David Marks

David Marks
  • Republican
  • Age: 45
  • Residence: Nottingham

About David Marks

Education

I received a master’s degree in public policy from The Johns Hopkins University Institute for Policy Studies in 1997, and a bachelor’s degree in government and politics from the University of Maryland, College Park, in 1995, with high honors. I graduated from Perry Hall High School in 1991.

Background

I worked for 15 years in the transportation industry, holding senior positions in the federal and state governments, including the position of Chief of Staff at the Maryland Department of Transportation. I resigned my position at the Federal Highway Administration upon announcing my candidacy for the Baltimore County Council. Since 2010, I have worked as a consultant and an educator, serving as an adjunct instructor at Loyola University Maryland.

Questionnaire

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1
Kamenetz record
What do you consider the greatest accomplishments and failings of the Kamenetz administration?
Marks: Working with the Baltimore County Council, the Kamenetz administration committed resources to renovate aging schools and build new campuses. When I took office, more than a dozen schools that serve the Fifth District lacked air conditioning; today, with the completion of renovations at Dumbarton Middle School, every school has air conditioning. Two other schools that serve Towson were renovated - Stoneleigh and Hampton Elementary Schools. In northeastern Baltimore County, three new schools have been budgeted to alleviate overcrowding. The County Executive certainly deserves credit in this regard. The County Executive also deserves credit for advancing the redevelopment of Downtown Towson, although I fault his administration for not thinking more progressively about mobility and the long-term governance of Towson’s core. Our office secured funding from the Maryland Transit Administration to study a Towson Circulator; the County Executive refused to provide a local match. The County Executive’s senior staff have refused to resurface routes such as Bosley Avenue and Stevenson Lane, partly - I believe - for political reasons. That exposes the biggest failure of the Kamenetz administration. There is a sense among many that the County Executive rewards friends and penalizes opponents. The County Executive’s biggest mistakes were self-inflicted, either by him or by his senior staff - the ill-conceived proposal to move the Towson fire station to a park, for example, and the destruction of trees at Bosley Avenue and York Road in violation of a County Council resolution.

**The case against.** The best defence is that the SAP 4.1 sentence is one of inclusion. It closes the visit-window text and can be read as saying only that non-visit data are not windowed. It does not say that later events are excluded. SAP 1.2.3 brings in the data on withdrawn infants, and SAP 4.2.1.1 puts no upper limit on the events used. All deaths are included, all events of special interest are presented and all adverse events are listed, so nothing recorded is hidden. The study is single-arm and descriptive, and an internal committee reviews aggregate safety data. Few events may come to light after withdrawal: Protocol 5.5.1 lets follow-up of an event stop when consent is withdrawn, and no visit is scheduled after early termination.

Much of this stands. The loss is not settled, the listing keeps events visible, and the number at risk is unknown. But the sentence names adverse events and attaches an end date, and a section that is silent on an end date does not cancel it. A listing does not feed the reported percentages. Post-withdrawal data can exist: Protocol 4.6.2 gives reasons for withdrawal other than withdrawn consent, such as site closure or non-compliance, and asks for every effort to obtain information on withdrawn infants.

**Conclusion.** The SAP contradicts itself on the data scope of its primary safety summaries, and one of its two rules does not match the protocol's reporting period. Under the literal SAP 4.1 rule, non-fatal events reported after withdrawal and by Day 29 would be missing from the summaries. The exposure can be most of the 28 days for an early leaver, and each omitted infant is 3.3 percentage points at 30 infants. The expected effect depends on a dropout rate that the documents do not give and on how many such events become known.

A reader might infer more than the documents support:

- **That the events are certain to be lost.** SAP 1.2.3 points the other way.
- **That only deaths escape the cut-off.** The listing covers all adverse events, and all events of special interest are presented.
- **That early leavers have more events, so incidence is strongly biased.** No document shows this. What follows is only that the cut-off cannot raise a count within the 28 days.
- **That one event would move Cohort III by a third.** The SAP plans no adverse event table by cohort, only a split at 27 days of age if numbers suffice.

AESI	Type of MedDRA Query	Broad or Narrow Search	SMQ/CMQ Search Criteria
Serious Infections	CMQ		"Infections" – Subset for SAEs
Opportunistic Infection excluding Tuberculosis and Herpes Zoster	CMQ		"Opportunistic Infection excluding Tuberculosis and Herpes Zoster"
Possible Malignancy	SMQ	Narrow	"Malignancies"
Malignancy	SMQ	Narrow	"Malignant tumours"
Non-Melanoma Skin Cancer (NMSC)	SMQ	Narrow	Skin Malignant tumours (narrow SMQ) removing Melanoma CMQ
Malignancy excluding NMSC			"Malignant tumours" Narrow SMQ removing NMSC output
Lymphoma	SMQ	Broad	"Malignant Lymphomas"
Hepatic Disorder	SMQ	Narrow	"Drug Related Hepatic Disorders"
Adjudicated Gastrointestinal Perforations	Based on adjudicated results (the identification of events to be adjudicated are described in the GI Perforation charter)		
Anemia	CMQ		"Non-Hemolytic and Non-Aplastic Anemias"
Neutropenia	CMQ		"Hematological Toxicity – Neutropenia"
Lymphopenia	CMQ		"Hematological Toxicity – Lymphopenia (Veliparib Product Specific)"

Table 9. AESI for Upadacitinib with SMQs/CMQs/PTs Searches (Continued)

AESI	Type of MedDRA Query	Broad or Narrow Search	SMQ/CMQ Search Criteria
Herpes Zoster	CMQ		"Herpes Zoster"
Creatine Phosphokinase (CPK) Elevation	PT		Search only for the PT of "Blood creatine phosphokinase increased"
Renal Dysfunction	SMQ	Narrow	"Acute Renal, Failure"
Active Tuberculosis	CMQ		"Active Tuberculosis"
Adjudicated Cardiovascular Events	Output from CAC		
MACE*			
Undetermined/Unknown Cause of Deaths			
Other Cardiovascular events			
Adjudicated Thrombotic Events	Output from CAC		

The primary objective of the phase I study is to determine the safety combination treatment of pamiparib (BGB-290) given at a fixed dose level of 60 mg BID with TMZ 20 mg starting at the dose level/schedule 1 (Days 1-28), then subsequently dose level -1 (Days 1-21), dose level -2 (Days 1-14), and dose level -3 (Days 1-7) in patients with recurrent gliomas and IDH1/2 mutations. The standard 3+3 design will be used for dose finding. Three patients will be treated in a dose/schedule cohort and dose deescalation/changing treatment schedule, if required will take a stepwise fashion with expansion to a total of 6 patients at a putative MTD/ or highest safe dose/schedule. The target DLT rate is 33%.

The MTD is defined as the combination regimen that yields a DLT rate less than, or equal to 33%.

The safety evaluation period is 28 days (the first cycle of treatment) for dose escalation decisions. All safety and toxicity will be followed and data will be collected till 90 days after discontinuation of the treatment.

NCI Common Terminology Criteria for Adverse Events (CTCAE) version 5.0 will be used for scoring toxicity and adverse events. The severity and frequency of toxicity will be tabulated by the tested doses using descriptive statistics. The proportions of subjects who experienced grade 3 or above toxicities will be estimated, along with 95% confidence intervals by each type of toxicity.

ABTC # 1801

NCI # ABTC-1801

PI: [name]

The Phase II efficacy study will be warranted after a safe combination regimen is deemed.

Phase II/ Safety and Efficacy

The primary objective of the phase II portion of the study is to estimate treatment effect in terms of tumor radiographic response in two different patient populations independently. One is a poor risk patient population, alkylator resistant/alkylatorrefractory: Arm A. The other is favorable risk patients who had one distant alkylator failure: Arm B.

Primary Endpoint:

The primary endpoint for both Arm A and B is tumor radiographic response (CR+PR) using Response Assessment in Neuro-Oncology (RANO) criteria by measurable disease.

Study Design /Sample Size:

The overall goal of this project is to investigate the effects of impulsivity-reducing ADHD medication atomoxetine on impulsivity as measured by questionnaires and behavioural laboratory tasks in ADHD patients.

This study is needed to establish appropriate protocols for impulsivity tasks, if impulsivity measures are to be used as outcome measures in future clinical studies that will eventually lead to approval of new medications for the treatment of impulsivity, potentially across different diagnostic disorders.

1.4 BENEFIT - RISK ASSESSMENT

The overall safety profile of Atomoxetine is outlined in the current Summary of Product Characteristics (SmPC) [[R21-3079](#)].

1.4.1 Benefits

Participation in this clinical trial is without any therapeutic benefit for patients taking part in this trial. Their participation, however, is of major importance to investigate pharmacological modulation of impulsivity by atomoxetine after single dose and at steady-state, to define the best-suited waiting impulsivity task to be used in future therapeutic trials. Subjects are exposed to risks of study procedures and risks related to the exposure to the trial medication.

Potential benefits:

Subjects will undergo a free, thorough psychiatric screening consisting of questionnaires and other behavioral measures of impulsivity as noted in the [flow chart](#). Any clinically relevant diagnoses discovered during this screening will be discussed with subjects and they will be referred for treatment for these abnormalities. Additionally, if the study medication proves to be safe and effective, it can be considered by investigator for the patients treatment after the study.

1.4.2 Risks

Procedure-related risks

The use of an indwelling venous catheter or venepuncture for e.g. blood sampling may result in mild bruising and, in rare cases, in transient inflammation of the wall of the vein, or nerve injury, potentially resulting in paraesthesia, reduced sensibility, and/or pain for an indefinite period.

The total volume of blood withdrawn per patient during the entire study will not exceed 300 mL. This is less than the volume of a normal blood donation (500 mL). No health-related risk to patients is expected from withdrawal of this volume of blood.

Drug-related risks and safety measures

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2
Resources/Taxes
Does Baltimore County have adequate resources to meet its needs, particularly to renovate or replace aging schools? Do you support increasing the property tax or local income tax?
Marks: No, Baltimore County does not have adequate resources to meet its needs, but the property tax and the local income tax should not be automatically raised. We need to look comprehensively at this issue. Some of our biggest future expenditures will be in education, where it is likely that at least three new high schools will need to be built over the next four years. Baltimore County Public Schools estimates that a single school costs $130 million, but other jurisdictions are constructing schools at a much lower rate, usually between $90 and $110 million. I have raised this issue at several Council meetings, and believe it must be addressed. Second, Baltimore County is alone among Maryland’s metropolitan jurisdictions in not levying impact fees on new construction. Under home rule, the Maryland General Assembly must first pass enabling legislation. I support an impact fee ordinance that meets the legal standards of the “rational nexus” test, with fees assessed in growth areas for schools required because of new construction. Finally, before considering new taxes, Baltimore County must look at where the jurisdiction’s bonding capacity can be modified like was done in Anne Arundel County. There is also a possibility that state aid to Baltimore County might increase with the election of a new Governor or due to increased revenue from changes in the federal tax law.
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3
Housing
Do you support Baltimore County's federal housing consent decree? In particular, do you support a prohibition on rental discrimination against those who use federal housing vouchers?
Marks: The County Council did not vote on the federal housing consent decree. I would have opposed it, and I do not support the source-of-income legislation in its current form. The housing decree was overly simplistic. Reducing poverty requires more than shifting poor households to more affluent suburbs; it means that Baltimore County must have a more aggressive job training and transportation strategy. The Kamenetz administration finally began talking about connecting workers to jobs in its eighth year, and has yet to adopt a robust transportation policy. There is a spatial mismatch between where many job seekers live and where most jobs are located, yet we have a Department of Public Works that has very been slow to embrace progressive transit solutions.
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4
School system
Does the county government exercise adequate oversight over the school system?